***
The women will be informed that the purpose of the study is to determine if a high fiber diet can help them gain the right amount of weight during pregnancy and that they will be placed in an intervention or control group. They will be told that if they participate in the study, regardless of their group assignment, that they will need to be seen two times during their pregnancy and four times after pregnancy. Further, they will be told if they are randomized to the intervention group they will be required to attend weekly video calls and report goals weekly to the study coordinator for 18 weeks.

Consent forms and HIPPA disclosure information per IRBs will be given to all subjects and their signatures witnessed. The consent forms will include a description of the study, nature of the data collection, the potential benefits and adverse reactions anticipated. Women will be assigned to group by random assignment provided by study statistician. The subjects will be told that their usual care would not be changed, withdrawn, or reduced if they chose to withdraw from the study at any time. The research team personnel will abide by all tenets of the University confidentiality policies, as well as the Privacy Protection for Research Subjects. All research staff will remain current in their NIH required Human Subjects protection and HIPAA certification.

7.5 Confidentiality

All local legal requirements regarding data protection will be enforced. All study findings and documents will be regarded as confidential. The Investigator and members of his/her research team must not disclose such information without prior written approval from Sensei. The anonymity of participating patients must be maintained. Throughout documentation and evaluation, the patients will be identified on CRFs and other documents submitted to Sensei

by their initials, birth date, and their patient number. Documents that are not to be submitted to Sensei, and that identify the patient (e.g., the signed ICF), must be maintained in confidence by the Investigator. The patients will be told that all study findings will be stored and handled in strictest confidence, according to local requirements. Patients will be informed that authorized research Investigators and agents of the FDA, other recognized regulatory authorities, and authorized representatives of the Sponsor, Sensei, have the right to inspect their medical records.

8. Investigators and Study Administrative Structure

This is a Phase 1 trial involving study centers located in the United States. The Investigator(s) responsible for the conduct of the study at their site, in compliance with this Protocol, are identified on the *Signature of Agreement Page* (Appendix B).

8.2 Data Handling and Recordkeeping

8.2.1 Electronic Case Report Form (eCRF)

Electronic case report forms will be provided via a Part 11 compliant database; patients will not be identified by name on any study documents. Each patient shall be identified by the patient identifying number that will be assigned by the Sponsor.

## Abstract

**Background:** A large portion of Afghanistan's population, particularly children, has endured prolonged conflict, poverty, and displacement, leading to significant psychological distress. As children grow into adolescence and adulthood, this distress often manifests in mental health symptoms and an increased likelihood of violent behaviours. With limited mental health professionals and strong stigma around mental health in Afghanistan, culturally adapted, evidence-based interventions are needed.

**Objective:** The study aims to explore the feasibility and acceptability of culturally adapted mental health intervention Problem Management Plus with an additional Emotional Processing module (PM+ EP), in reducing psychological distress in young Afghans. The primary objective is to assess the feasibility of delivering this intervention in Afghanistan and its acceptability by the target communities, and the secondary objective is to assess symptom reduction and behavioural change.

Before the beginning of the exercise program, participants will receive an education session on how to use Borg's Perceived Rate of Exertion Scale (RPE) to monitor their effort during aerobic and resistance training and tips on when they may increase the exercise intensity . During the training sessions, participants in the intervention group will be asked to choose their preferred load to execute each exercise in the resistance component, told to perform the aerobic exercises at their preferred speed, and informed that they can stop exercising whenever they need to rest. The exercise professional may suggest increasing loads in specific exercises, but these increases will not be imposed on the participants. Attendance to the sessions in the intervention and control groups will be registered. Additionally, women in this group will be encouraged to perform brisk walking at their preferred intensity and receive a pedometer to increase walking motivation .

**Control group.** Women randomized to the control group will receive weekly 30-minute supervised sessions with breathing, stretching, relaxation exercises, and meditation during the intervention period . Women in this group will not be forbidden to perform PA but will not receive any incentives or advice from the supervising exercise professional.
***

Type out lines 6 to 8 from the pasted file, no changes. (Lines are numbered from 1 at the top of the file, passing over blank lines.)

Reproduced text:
8. Investigators and Study Administrative Structure

This is a Phase 1 trial involving study centers located in the United States. The Investigator(s) responsible for the conduct of the study at their site, in compliance with this Protocol, are identified on the *Signature of Agreement Page* (Appendix B).

8.2 Data Handling and Recordkeeping